Home of two successive African-American families from 1847 to 1990, the Maynard-Burgess House, across from City Hall on Duke of Gloucester Street, is a tribute to the aspirations of the free black population of Annapolis in the 1800s. John Maynard purchased the property on Duke of Gloucester from James Iglehart in 1847, "with buildings." Architectural evidence indicates that what Maynard bought may have been, at least in part, an outbuilding dating to the late 18th century that had been moved to the site. During the next ten years Maynard improved the property, expanding the three-bay, story and a half structure to a full two-story dwelling with two front entrances, dormers and a massive central brick chimney. By 1860, the property had nearly tripled in value.
John Maynard was born a free black in Maryland about 1811 and died in Annapolis in 1875. Maynard’s life was a deeply responsible and public one. Between 1834 and 1845, he purchased and freed his wife, her daughter and his mother-in-law. His improvements to the house suggest that he may have provided a home for other family members. David Maynard, an unidentified relative, and also a free black, lived with his family in the house adjacent to John Maynard’s house.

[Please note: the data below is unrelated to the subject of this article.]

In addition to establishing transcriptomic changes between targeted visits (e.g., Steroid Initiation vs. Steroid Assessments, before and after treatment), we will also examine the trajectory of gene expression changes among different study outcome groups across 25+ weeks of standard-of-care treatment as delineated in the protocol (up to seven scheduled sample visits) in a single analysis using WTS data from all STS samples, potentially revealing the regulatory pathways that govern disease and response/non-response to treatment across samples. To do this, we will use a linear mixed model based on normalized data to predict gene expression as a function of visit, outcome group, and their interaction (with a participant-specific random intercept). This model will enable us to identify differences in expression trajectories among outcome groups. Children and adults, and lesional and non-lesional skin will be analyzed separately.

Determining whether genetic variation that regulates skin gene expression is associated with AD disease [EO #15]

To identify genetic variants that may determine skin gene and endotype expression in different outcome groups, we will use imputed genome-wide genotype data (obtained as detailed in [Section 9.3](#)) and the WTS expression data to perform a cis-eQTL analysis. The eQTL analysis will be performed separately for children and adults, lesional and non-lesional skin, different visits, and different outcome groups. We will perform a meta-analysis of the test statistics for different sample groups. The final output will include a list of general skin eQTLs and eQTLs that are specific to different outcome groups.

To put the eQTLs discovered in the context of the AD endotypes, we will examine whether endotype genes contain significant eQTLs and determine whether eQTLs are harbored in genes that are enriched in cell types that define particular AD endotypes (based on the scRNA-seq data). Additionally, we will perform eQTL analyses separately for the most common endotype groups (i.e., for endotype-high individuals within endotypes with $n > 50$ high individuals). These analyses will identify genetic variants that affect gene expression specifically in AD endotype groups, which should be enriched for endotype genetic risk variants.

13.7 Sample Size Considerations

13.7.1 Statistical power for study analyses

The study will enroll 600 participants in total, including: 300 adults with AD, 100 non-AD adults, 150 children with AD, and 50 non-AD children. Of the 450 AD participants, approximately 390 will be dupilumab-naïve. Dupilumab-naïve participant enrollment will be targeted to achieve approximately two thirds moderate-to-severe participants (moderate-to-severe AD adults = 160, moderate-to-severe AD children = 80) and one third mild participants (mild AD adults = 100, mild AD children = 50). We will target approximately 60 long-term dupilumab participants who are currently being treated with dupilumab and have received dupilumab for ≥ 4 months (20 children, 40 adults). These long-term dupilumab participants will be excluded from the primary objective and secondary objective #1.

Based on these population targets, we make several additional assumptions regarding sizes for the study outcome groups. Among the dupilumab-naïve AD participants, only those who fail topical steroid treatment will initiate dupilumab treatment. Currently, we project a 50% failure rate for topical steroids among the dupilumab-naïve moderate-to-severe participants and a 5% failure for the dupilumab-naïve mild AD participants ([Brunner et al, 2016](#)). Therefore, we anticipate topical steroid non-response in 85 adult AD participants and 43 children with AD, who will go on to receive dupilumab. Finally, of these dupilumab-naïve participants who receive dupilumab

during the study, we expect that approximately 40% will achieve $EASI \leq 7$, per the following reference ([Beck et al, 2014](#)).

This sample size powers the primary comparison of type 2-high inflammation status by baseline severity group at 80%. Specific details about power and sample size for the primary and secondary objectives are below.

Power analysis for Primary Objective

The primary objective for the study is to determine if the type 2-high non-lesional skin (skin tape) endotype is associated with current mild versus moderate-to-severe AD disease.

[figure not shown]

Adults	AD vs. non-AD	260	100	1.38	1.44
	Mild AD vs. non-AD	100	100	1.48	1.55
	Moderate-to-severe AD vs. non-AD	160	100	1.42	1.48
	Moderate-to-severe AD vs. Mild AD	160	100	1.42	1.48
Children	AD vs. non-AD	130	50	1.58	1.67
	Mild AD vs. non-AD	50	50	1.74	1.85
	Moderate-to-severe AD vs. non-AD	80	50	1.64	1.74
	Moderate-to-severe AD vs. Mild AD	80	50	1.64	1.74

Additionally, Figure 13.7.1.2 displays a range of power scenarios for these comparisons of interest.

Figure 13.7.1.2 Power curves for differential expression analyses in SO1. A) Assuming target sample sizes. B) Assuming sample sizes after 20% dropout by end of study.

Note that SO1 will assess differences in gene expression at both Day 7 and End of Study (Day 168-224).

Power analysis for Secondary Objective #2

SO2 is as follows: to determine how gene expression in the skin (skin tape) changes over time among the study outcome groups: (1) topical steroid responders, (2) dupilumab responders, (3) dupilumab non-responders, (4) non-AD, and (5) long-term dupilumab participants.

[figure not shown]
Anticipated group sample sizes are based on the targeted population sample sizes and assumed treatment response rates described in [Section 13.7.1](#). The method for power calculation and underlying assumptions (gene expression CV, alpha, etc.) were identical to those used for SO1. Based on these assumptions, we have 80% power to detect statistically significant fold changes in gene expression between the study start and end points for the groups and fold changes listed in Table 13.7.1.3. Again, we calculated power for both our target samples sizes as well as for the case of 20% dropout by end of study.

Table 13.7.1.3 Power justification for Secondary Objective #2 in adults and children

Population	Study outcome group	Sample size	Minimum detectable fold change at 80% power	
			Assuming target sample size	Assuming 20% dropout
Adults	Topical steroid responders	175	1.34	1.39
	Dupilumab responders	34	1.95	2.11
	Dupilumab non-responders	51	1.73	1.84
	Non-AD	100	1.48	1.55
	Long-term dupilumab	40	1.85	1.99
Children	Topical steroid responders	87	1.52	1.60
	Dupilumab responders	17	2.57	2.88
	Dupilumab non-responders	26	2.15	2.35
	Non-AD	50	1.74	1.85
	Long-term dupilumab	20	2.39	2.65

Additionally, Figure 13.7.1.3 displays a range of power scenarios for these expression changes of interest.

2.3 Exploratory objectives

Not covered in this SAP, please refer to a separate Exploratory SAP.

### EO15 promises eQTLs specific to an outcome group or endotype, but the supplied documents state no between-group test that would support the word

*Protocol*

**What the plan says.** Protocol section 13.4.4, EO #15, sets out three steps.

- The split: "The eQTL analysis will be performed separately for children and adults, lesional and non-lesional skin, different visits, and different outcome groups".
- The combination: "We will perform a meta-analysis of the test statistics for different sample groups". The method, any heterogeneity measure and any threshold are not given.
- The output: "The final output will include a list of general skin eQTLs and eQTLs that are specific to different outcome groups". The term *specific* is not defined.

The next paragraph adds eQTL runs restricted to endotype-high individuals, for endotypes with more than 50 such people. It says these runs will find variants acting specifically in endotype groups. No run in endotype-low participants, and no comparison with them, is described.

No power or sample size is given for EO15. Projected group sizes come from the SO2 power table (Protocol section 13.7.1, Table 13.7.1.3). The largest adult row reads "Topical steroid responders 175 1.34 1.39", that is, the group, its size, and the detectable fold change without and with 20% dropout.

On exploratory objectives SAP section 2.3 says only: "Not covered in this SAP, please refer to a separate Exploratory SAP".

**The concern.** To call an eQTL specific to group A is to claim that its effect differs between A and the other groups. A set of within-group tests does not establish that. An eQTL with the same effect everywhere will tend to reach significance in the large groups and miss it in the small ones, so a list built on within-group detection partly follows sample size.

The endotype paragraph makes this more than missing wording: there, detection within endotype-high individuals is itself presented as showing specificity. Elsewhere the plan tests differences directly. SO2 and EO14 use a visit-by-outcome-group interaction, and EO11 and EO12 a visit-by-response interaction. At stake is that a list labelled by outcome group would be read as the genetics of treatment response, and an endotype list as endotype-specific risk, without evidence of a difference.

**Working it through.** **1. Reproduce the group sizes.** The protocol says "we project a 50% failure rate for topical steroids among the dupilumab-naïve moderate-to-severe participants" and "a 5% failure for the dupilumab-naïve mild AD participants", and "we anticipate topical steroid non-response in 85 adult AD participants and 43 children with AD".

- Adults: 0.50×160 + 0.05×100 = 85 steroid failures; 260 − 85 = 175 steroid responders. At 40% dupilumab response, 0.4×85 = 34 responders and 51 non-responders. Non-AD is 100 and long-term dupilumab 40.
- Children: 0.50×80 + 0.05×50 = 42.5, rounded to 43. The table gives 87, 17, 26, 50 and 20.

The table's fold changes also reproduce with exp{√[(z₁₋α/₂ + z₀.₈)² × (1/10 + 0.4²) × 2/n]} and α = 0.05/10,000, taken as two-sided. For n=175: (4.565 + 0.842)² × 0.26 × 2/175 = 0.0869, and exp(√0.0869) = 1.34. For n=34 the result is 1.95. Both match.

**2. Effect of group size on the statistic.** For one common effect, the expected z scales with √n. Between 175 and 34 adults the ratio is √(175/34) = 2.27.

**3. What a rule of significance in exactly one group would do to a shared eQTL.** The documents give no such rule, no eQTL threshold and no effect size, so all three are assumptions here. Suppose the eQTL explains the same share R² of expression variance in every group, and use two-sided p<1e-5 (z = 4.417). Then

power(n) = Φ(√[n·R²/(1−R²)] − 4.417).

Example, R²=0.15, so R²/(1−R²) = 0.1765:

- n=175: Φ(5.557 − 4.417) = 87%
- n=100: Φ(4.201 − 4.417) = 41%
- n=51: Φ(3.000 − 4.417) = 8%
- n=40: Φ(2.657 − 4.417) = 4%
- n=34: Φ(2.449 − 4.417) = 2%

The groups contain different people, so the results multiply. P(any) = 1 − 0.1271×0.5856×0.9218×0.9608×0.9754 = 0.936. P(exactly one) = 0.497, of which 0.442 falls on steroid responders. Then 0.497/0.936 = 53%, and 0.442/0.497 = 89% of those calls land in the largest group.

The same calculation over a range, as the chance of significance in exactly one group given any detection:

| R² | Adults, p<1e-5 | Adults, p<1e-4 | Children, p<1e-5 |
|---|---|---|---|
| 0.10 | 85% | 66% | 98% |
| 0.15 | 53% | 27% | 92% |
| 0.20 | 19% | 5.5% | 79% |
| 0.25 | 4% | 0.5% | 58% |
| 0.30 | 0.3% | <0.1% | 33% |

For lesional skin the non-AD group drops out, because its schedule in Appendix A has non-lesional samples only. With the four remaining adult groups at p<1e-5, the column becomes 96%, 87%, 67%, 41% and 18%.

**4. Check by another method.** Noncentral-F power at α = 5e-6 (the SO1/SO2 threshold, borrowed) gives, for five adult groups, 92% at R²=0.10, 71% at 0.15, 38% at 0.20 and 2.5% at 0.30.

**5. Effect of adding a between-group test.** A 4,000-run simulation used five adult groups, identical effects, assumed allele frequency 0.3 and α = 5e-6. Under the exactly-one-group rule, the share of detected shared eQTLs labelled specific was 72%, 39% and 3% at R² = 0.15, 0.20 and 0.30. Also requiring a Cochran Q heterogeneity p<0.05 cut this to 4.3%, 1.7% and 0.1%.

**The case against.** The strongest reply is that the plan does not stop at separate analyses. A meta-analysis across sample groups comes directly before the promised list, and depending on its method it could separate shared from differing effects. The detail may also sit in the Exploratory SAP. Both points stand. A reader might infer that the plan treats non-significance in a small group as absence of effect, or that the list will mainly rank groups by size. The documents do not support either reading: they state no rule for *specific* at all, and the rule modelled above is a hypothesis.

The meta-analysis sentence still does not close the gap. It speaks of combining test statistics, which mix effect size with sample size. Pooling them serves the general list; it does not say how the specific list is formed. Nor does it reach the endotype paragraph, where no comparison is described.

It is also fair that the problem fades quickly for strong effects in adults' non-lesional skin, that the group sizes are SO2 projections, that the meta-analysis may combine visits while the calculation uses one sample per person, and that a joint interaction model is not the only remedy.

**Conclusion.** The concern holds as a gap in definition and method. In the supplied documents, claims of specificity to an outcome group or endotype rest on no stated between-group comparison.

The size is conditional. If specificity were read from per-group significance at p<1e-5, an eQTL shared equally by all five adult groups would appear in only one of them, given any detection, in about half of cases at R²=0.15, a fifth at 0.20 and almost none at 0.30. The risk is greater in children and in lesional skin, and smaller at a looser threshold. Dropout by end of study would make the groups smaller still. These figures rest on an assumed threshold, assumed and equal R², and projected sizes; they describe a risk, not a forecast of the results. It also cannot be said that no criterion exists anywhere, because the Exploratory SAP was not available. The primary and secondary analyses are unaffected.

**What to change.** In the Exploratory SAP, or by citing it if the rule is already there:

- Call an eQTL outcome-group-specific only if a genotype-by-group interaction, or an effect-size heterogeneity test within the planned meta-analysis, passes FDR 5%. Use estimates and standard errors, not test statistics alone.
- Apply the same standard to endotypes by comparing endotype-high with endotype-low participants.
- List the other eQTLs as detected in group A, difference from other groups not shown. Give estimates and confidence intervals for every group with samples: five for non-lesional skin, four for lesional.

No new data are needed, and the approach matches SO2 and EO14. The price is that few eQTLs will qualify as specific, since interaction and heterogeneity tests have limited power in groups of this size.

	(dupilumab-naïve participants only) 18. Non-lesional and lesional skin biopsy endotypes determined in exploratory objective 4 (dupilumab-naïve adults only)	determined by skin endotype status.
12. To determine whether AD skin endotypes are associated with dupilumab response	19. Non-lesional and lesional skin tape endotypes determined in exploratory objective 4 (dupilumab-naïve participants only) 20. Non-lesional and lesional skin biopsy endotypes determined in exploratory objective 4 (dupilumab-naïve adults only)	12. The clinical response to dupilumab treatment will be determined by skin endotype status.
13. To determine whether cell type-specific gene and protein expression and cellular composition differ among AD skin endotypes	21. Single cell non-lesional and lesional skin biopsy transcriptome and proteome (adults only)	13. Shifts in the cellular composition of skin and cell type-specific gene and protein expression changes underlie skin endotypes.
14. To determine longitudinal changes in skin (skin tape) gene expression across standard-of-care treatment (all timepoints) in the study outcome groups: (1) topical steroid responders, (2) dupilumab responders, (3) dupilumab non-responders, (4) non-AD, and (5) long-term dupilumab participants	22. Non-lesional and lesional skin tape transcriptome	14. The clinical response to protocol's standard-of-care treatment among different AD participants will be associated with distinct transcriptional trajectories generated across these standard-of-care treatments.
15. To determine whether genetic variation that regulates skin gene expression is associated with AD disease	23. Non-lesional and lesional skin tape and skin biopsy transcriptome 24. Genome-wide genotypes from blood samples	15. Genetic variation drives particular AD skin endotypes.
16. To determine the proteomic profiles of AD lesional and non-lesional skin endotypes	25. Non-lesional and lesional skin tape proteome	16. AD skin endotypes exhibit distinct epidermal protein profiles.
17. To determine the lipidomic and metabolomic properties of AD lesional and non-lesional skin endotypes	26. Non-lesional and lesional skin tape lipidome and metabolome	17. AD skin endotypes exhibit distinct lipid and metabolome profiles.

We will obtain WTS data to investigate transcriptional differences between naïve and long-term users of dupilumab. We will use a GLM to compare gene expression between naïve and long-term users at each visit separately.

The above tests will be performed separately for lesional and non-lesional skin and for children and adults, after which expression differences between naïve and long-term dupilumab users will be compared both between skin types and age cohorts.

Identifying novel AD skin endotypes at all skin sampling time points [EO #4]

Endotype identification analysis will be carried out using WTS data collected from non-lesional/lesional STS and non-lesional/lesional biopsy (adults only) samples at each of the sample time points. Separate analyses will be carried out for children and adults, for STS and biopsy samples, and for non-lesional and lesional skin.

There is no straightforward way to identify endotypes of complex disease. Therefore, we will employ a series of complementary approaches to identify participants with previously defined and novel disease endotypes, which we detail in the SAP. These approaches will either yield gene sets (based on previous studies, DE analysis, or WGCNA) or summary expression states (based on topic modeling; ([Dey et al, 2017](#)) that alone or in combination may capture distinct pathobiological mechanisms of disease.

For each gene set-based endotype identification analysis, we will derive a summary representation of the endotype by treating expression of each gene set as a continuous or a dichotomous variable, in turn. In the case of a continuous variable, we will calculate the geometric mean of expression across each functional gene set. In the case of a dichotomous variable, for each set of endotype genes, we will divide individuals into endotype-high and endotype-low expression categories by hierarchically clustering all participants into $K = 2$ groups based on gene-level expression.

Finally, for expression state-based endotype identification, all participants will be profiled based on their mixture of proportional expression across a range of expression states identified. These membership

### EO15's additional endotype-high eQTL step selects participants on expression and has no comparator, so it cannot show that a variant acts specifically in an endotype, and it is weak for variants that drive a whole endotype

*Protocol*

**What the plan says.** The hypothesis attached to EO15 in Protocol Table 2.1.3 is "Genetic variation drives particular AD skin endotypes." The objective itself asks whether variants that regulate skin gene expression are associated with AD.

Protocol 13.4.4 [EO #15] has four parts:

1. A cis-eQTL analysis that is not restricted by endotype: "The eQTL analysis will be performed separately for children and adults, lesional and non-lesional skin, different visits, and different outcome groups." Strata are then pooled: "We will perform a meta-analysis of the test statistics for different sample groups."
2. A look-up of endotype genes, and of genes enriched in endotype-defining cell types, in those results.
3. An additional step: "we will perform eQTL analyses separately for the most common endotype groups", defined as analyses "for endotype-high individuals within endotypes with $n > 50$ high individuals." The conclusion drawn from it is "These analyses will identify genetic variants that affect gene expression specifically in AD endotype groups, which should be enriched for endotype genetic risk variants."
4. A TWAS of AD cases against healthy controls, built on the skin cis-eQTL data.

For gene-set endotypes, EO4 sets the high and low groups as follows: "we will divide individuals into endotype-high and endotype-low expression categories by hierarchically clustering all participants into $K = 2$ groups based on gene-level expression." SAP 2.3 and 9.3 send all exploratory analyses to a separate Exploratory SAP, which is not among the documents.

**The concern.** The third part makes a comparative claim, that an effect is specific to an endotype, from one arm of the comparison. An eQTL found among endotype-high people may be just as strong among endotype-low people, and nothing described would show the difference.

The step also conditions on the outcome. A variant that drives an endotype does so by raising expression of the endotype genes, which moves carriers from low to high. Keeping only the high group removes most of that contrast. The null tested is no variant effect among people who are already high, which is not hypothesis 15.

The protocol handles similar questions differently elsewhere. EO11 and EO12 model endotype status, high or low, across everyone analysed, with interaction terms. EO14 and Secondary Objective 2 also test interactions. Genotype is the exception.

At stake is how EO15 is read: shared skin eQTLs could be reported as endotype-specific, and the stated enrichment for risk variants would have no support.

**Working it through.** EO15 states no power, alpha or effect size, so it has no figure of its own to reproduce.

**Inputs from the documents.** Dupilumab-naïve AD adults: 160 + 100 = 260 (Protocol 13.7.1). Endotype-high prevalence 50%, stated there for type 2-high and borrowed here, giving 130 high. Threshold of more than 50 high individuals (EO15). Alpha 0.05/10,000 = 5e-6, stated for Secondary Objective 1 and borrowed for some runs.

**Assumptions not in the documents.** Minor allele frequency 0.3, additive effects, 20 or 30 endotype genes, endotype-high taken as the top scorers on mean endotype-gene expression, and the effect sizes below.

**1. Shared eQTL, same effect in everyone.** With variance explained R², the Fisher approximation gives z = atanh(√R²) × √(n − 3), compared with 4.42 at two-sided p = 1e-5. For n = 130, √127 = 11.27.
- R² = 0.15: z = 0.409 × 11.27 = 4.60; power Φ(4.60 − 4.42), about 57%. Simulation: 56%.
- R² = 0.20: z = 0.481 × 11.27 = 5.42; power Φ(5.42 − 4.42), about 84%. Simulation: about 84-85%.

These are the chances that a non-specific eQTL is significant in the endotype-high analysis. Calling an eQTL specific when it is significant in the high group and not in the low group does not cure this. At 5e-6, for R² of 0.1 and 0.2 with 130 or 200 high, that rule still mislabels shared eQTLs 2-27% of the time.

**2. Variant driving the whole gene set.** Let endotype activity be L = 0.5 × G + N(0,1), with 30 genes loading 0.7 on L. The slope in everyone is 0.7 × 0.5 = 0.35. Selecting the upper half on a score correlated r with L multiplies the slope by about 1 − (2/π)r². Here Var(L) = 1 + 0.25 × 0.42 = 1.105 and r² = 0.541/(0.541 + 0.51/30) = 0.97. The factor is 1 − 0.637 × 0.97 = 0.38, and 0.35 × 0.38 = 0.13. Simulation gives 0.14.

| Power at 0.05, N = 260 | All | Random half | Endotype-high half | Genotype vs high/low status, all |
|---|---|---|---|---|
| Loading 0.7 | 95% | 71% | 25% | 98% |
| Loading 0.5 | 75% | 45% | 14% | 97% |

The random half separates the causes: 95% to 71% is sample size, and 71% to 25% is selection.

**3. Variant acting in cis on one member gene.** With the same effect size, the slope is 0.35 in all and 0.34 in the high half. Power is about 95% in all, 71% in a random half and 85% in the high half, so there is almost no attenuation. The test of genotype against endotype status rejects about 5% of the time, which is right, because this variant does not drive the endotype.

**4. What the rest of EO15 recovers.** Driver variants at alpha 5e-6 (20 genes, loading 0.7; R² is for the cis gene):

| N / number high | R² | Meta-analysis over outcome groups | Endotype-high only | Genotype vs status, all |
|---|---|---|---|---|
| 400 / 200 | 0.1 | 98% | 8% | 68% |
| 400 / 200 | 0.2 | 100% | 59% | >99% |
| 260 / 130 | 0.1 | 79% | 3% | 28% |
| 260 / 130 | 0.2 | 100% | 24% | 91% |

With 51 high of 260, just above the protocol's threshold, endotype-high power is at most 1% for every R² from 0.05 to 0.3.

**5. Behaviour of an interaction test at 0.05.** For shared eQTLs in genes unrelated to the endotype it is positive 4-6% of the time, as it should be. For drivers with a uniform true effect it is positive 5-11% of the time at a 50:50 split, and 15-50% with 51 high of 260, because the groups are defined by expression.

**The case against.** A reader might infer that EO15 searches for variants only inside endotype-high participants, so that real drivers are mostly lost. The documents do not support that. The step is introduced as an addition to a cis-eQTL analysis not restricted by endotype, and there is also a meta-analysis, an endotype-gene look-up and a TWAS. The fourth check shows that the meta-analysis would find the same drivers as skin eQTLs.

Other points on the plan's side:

Listed as a waiter in the 1860 census, Maynard may have worked at the City Hotel on Main and Conduit Streets, less than a block from his residence. Further evidence of John Maynard’s financial status and community responsibility can be found at Old Mt. Moriah A.M.E. Church on Franklin Street. A leader in the church, he donated funds for a stained glass window when the church was built in 1874. John Maynard died in 1875. The inventory of his personal estate, appraised by his neighbor William H. Butler, provides a room-by-room description of his home, complete with a formal "Front Room."
Willis Burgess Buys the House
Maynard descendants held on to the property and operated it as a boarding house until 1914 when Willis Burgess, a resident, purchased it. His family owned it until 1990. Later archaeological investigations have shown that the families joined the transition to Victorian consumerism, choosing more processed foods and beverages as well as typical mass-produced tableware. In the early 1990s the Port of Annapolis Inc., a private developer of historic properties, stabilized the house for the purpose of resale. Recognizing its historic significance, the corporation transferred ownership of the house to the City of Annapolis in 1993. With a grant from the Maryland Historical Trust, the City is renovating the property for limited office use and as exhibit space to depict 19th-century African-American life in Annapolis.